If you're accustomed to using an over-and-under, switching to a side-by-side for the season may not be the best thing for your cartridge to kill ratio, says Malcolm Plant
The telephone at shooting schools invariably starts to ring more frequently once the first pheasant shoots of the season are behind us. Right now mine is busy with shooters trying to find answers as to why their early outings have not met with the success they had expected.
I’ve asked my first question so often that I’m now word perfect with it: “Have you had any practice on clays over the summer?”
”Er, well, no, not really…” comes the reply. “I did a corporate clay day in April with my 30in over-and-under, but that’s been about it.”
“So what,” I ask “are you using on the pheasants?”
“My side-by-side English boxlock, of course, the one dad left me.”
I have to choke back a comment and stick to: “See you next Tuesday afternoon then.”
I have discussed the number of practice gun mounts that are required to perfect a shot, on these pages, with the gun starting in the unmounted “ready” position.
If you were training to compete at high level in Olympic Skeet, your coach would be talking about “dry run” unloaded practice in the several thousands! Unfortunately the rest of us simply don’t have the time, or inclination, to devote to such a training regime. But even a little time spent “dry mounting” at home in the evening will produce worthwhile results. This helps develop all-important “muscle memory’’ in our arms and upper body for the required mount and swing coupled with “touch memory’’ where the gun stock meets our cheek.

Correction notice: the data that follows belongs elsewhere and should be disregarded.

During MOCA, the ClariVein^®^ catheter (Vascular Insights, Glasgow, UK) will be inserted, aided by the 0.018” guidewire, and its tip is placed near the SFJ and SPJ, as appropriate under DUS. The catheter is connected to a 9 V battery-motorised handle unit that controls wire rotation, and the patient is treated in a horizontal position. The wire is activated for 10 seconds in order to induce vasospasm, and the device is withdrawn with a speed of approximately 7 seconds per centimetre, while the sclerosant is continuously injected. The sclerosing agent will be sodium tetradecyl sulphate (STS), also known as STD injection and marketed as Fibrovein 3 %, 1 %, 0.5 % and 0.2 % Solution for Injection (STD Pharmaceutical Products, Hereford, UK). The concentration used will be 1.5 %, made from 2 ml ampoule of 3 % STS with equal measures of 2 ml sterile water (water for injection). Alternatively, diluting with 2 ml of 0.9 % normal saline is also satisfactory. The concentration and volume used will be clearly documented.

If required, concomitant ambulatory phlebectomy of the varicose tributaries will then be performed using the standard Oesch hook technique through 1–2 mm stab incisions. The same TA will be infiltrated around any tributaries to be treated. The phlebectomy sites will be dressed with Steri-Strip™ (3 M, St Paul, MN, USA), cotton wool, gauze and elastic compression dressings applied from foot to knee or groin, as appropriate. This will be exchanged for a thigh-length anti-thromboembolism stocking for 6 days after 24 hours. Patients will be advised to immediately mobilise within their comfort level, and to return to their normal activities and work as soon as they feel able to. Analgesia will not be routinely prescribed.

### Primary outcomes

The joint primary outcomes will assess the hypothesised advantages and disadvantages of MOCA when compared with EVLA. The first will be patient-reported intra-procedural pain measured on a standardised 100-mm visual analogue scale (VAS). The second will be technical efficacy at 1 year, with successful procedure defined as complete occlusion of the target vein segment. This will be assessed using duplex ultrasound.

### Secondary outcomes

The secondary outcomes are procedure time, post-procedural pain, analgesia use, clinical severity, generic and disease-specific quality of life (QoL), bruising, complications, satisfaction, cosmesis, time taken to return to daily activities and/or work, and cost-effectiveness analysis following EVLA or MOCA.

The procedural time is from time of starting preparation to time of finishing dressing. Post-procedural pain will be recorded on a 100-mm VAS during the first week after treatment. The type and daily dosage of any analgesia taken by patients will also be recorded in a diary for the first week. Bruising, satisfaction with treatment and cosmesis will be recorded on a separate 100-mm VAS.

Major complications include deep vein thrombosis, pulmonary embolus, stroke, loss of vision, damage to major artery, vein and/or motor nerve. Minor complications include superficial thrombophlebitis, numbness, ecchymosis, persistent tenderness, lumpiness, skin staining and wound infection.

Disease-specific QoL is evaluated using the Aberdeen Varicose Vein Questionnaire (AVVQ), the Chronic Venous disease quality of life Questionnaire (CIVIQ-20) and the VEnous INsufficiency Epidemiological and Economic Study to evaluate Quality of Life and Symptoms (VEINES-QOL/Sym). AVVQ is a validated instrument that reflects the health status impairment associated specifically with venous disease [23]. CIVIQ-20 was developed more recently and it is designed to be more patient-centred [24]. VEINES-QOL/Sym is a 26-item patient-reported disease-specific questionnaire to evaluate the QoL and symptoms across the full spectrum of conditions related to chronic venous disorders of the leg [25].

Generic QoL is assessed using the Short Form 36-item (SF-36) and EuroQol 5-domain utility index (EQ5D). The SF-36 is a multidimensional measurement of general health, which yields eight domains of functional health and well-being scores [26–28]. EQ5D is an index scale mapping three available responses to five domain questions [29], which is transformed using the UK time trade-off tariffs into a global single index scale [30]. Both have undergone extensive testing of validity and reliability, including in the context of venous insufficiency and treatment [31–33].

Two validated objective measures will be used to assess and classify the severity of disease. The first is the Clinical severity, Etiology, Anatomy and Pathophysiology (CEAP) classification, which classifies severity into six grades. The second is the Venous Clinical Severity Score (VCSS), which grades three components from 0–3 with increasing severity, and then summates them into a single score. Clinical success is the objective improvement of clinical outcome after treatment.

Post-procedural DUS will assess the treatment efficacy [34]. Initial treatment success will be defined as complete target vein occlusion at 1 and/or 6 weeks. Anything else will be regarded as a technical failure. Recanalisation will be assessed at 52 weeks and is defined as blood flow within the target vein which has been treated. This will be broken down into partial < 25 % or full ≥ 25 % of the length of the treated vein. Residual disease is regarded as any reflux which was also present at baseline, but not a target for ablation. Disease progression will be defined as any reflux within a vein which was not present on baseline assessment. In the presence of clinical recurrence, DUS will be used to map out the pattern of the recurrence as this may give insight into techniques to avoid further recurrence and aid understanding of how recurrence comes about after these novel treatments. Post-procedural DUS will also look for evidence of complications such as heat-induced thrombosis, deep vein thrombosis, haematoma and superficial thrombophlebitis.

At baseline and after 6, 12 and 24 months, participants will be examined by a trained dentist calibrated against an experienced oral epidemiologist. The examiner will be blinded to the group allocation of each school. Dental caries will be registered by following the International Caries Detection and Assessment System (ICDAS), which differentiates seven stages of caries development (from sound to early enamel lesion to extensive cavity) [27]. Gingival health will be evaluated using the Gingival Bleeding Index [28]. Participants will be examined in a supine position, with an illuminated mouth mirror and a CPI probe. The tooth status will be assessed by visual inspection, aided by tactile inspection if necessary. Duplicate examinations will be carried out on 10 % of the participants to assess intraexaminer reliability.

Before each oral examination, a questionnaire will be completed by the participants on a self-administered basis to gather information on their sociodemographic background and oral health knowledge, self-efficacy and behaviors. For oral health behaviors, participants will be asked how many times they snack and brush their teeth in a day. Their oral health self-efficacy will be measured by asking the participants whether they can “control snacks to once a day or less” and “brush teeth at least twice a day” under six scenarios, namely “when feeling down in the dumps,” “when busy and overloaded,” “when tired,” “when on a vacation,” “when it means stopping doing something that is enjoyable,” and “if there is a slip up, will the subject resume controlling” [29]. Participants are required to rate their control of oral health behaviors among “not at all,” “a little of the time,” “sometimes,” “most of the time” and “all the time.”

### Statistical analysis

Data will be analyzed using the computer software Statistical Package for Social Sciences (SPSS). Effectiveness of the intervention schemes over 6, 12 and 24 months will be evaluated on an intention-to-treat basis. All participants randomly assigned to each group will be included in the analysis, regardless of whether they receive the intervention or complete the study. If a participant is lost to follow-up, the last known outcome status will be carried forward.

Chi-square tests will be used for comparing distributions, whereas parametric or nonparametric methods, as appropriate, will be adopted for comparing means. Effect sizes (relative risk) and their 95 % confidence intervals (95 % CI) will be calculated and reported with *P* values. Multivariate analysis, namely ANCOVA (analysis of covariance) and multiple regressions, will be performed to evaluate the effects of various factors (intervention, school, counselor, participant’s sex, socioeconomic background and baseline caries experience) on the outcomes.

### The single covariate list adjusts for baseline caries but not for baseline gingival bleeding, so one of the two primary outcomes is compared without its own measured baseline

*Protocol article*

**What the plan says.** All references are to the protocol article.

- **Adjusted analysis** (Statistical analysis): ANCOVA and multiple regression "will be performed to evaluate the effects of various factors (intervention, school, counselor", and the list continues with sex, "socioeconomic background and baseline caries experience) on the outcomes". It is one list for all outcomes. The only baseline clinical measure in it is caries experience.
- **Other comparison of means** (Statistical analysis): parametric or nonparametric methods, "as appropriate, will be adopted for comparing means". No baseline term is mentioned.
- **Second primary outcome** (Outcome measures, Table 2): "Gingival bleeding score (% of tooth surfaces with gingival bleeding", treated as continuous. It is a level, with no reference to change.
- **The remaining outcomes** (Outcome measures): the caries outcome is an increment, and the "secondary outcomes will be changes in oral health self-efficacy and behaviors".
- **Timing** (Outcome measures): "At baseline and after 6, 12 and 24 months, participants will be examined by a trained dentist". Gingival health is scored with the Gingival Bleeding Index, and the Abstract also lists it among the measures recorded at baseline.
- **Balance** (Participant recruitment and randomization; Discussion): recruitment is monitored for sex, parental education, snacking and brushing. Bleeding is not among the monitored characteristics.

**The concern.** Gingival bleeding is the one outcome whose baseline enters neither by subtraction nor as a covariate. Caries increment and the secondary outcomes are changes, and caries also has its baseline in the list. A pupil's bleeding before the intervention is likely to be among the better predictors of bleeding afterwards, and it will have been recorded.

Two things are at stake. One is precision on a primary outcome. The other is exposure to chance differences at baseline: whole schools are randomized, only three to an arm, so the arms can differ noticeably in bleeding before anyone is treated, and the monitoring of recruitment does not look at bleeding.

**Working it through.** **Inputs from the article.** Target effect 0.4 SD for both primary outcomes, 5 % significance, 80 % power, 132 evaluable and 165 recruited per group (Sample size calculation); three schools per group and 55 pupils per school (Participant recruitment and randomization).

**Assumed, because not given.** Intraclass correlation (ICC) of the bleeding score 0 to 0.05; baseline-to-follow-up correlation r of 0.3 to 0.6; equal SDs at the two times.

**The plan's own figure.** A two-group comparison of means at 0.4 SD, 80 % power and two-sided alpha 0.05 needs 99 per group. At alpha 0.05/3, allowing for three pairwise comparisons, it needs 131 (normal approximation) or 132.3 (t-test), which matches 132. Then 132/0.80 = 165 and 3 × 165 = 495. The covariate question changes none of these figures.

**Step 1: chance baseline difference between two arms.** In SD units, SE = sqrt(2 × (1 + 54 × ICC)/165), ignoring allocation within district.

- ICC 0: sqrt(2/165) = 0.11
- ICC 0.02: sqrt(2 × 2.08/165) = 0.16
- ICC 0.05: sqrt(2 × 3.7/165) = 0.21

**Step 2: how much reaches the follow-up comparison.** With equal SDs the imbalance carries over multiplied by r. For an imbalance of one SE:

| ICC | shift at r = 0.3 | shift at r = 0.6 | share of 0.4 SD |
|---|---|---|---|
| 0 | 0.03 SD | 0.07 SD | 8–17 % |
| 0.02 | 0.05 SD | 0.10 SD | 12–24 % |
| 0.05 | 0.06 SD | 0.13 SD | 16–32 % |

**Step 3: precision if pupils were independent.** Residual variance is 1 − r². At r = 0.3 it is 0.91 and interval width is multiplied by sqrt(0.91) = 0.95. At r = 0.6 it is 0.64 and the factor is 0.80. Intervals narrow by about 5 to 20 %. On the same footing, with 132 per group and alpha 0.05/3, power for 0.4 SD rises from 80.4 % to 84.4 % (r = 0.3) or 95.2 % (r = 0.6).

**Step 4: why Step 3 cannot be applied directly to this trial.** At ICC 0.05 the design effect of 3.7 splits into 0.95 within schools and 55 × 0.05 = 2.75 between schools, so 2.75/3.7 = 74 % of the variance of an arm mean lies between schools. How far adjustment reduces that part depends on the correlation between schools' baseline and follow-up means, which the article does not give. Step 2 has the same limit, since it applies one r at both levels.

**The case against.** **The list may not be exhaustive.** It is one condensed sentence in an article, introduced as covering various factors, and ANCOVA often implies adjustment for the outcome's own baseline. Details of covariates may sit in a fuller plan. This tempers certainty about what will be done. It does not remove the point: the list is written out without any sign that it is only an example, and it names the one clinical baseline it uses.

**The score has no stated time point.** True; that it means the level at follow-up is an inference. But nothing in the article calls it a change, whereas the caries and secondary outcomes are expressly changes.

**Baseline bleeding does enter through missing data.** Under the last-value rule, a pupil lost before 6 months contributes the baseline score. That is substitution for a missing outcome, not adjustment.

This muscle memory does actually decay quite rapidly if the process is not repeated in the game or clayshooting field.
I am not suggesting that the recreational gameshooter should consider this level of practice, but equally it is not possible to simply pick up a gun and shoot competently with it.
And to compound the problem, if you change the gun between side-by-side and over-and-under, there are completely different handling characteristics to take into account and overcome.
Indeed, switching guns of the same barrel format is not problem free, either. Far from it. It does take some time to get used to a new or “different” gun of any kind.
Check it fits
Not convinced? Or do you still want to press ahead with a different gun to the one that you normally shoot with? Then the first thing to check is its fit.
The good news is that you don’t have to visit a specialist fitter as it’s possible to check the quality of your gun mount and gun fit in the comfort of your own home – with an unloaded gun.
You can do it by standing with your feet shoulder-width apart, with your feet and upper body at about 45 degrees to the target area.
Now close your eyes and mount the gun to your cheek and shoulder as though you are going to shoot a low incoming or going away target out in front.
Open your eyes and check that your right eye is looking along the middle of the rib and your line of sight is just grazing the top of the rib (for the right-handed shooter). You should be able to see all of the front sight, but not much of the rib.
At the clayground, if you can hit a 30-yard crosser and a going away trap-type target with reasonable consistency with your game gun, then the gun is not a
bad fit and, equally important, you are keeping your head in the right place on the stock as you pull the trigger.